Ukraine’s information warfare, which aims to thoroughly arouse global public opinion to “internationalize” the war, involves Western PR agencies, just like in the Bosnian conflict, but on an entirely different scale. In the Bosnian conflict, only few PR agencies were involved, like Ruder Finn of the U.S. with James Harff, the protagonist of the Document: War Advertising Agencies. But this time, all kinds of Western PR agencies, large and small, are scrambling to work for the Ukrainian government, ministries, parliamentary committees, and lawmakers. One rather unusual PR client is a company with Rinat Akhmetov as the president, who is the Ukrainian oligarch and owner of Azovstal Iron and Steel Works in Mariupol, which fell after a fierce battle. Several dozen or over a hundred such PR firms are said to be involved. Some are pro-Democratic Party, and some pro-Republican Party. There is even a case of a major PR agency that had been doing business with Russia until recently, switching to Ukraine.

Many such PR agencies receive no fees from the Ukrainian side and publicize they are contributing to the fight against Russia as volunteers. Because by doing so, they can enhance their own social reputation. Their PR warfare began even before the war broke out. One PR powerhouse had set up an office in Kyiv for some time, and still runs various campaigns for the Ukrainian government.

Given these circumstances, it is no surprise Zelensky’s speeches in various countries were meticulously customized, with fully calculated visual effects. It is a matter of course that the presidential couple appeared in the world’s leading fashion magazine, posing like Hollywood stars. Yet, no company has spoken to the media of the details like who in which company did what on each occasion. The agencies have confidentiality obligations with their clients, so it is tough to find out. Amidst such opaqueness, U.S. think tank researcher Ben Freeman, who wrote the Guardian article mentioned earlier, points out that while these PR agencies are providing services for free to Ukraine, they could also be taking in millions in fees from weapons manufacturers benefitting from boosting sales to Ukraine. Of course, this does not apply to all, and each agency has their own situation, but we should know that business is at the core of PR agencies.

Disturbing Statements from Ukrainian Senior Officials

Meanwhile, just like the Serb side in the Bosnian conflict, Russia’s PR information warfare has collapsed within the mainstream Western public opinion arena, shunned by all PR professionals.

How should we view the reality of such information warfare? Professor Ishizawa argues, “Of course, both sides are engaged in information warfare, including propaganda. However, it’s Russia’s information warfare as propaganda which generally attracts attention and is viewed negatively. Ukraine also distributes propaganda information besides Zelensky’s aggressive communication (PR information warfare). But since Ukraine is recognized as the “good” side within the global information arena, the world overlooks their propaganda.”

There is an Ukrainian comment that sticks to my mind—a statement by the head of the Main Intelligence Directorate of Ukraine’s Ministry of Defense, Kyrylo Budanov, in an interview with Yahoo News in May 2023. When asked if Ukraine was involved in the explosion in Moscow that killed the daughter of a Russian theorist, Alexander Dugin, Budanov answered, “Don’t continue with that topic. All I will comment on is that we’ve been killing Russians and we will keep killing Russians anywhere on the face of this world until the complete victory of Ukraine.” These words, sounding like psychological warfare to incite people’s fear, seem more like the way of their neighboring country, where the KGB once held massive power and its descendants are said to still hold key positions. There is no doubt Russia is to blame for what is happening on the battlefield and behind the lines. However, glimpses of such messages, including other cases, give you a daunting feel both sides are in the same club in terms of information warfare.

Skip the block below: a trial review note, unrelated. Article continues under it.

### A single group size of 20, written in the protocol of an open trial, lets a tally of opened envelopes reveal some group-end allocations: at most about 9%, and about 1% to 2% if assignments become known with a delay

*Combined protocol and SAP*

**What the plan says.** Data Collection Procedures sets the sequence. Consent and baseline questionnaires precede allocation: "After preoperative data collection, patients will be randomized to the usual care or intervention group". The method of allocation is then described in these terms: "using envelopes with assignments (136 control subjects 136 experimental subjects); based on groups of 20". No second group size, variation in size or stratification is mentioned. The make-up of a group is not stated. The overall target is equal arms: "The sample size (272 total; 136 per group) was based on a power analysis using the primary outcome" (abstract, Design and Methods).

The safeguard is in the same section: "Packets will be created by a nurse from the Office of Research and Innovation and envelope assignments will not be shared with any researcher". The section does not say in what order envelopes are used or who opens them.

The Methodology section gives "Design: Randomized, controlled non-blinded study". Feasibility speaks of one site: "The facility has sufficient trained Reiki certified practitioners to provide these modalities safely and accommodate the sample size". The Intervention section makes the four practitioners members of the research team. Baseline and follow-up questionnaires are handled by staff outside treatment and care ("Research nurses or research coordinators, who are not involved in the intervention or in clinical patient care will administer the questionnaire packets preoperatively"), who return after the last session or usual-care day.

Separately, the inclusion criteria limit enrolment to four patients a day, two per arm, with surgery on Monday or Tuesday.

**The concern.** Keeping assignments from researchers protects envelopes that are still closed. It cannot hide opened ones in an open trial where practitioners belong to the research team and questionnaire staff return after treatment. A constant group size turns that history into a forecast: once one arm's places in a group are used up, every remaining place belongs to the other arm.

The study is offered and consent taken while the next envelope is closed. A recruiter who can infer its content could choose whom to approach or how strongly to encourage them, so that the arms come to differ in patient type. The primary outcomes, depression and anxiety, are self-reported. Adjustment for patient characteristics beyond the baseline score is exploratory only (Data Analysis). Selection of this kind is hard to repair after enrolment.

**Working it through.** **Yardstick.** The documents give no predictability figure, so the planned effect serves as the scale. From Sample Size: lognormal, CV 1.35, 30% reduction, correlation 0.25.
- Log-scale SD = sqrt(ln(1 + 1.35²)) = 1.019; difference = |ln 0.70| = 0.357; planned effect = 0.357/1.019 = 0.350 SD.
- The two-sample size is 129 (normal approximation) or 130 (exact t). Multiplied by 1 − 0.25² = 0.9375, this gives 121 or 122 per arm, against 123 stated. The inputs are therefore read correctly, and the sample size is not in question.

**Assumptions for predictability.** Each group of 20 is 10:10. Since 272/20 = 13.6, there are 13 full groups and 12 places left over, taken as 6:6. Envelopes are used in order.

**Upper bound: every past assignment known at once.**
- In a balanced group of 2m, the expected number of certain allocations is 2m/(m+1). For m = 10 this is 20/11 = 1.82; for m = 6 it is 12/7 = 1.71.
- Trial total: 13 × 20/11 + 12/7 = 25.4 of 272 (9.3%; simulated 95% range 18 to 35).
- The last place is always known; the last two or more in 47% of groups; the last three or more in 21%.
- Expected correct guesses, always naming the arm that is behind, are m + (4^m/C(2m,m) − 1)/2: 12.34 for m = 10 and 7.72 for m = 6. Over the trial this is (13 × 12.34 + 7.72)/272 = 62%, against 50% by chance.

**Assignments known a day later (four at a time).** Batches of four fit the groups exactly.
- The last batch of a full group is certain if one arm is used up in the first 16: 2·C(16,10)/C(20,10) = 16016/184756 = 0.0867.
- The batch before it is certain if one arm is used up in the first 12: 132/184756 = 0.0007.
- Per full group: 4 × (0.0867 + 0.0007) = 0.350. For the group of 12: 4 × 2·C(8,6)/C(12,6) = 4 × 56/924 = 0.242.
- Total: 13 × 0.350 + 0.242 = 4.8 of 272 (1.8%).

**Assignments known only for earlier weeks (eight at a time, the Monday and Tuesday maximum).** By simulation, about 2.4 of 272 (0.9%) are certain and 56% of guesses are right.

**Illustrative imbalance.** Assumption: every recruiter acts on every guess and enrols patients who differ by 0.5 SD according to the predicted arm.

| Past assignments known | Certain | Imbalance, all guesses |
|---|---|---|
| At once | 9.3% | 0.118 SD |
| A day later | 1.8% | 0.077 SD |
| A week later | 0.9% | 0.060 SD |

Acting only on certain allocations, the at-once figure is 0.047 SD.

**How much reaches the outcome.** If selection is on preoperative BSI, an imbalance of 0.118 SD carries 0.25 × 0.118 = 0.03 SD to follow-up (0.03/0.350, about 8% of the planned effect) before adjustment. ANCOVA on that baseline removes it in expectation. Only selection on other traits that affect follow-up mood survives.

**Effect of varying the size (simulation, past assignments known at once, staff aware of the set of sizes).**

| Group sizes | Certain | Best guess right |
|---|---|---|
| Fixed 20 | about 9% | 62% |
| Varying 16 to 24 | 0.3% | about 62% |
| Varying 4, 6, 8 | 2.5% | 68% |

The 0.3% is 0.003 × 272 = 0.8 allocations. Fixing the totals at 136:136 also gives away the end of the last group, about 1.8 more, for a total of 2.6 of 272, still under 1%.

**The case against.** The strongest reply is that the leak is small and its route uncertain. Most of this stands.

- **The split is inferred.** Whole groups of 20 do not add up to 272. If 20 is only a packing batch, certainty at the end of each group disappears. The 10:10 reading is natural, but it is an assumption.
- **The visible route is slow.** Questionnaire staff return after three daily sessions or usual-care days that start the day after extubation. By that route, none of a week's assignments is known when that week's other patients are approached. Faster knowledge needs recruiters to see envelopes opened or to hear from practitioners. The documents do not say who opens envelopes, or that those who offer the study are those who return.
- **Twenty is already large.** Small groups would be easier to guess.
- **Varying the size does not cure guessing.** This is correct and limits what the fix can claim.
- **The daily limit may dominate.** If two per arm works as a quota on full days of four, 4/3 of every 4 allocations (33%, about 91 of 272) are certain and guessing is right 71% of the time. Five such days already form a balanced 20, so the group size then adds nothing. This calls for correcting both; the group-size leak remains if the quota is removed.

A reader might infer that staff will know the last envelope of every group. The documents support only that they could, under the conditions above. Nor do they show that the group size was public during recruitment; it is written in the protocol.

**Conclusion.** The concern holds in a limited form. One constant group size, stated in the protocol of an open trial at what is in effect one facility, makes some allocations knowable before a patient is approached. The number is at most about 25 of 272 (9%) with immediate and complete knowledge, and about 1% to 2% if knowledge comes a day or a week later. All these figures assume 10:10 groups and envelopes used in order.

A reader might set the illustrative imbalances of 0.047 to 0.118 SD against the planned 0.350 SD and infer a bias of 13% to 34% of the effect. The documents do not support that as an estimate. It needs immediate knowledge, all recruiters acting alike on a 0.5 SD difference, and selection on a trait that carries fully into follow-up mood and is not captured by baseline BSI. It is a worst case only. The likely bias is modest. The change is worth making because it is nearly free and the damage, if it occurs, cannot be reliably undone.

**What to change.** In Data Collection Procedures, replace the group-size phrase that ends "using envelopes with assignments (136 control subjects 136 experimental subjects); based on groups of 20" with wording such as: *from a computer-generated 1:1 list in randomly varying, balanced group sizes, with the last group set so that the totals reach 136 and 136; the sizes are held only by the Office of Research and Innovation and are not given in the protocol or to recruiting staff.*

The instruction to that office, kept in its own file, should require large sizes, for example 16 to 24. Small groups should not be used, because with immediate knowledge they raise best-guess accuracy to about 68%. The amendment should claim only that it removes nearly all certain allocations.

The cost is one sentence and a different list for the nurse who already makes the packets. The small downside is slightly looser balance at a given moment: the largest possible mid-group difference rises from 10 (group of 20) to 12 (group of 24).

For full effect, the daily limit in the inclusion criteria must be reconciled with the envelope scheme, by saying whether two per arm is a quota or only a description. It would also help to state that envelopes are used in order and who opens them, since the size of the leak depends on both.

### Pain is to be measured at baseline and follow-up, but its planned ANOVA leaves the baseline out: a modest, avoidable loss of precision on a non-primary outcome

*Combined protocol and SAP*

How Will the Media Face Information Warfare?

Lastly, as a person involved in journalism, I would like to share an impressive episode from the Hiroshima G7 Summit held in May 2023, which may provide some hint on what we should focus on when facing PR information warfare.

Arriving on surprise and after a crammed schedule in Hiroshima, Zelensky attended a press conference with domestic and international reporters. The remarkable thing about this press conference was that in the Q&A session, he answered all the questions on the spot, probably without the questions submitted in advance, much less any notes of prepared answers. I thought the question by the RCC Broadcasting Company, a TV station in Hiroshima, stood out. There were two questions. The first asked what he found most unforgettable at the Peace Memorial Museum. The second asked for his response to the voices of some in the bombed city of Hiroshima, who hoped there would be talk toward peace and not just talk about arms support, which seemed unbecoming for a summit in Hiroshima. It was something only a local TV station could ask, with its community-based coverage.

With his success in the PR information warfare, Zelensky is now a world star—someone you would hesitate to ask tough questions. Yet, he is the most powerful person in Ukraine and world’s leading figure who is invited to the G7 summit. A press conference for a person in such a position is not a fan meeting. If Ukraine shares the core values of democracy, such as the freedom of speech and freedom of the press, he will welcome words that strike home.

Zelensky also gave a great answer. To the first question, he said, “Historically, it wouldn’t be fair to compare,” and showed consideration for Hiroshima’s A-bomb survivors, then continued, “I’ll tell you sincerely. Pictures of ruined Hiroshima really reminded me of Bakhmut……Let me tell that we can see where we are now, this [Hiroshima] is a modern city today.” I guess he did not expect the second question. Yet, he said, “Donbas, where President Putin came, saying as if he is saving the lives of Russian-speaking people. This is how it looks like now. This is how Hiroshima used to look like.” In an answer alluding to his previous comment on Bakhmut that looked like an A-bombed city, he criticized Russia’s hypocrisy again.

The PR information warfare underway is not to be criticized. It is a crucial strategy for Ukraine’s survival. But neither should the media and journalism unconditionally assist it. Presenting diverse viewpoints from different perspectives will open the door to various truths for those receiving the information. Keeping the information space open and full of options is taken for granted in a democratic society. I strongly believe this will be an effective strategy against the malicious “information warfare” that may emerge on various occasions in the future.

This is a translation of the Japanese article published in vol. 80 (Jul./Aug. 2023) of the Gaiko (Diplomacy) magazine.

Toru Takagi is a Producer of the NHK World Department. After graduating from the University of Tokyo, he joined the Japan Broadcasting Corporation (NHK) in 1990. As a documentary director, he has made many programs including Minzoku joka: yugo johosen no uchimaku [Ethnic Cleansing: Inside the Yugoslavia Information Warfare]. He is the author of Dokyumento senso kokoku dairiten [Documentary: War Advertising Agencies], Daibutsuhakai [The Destruction of the Great Buddha], Kokusai media johosen [Global Media Information Warfare], and other books.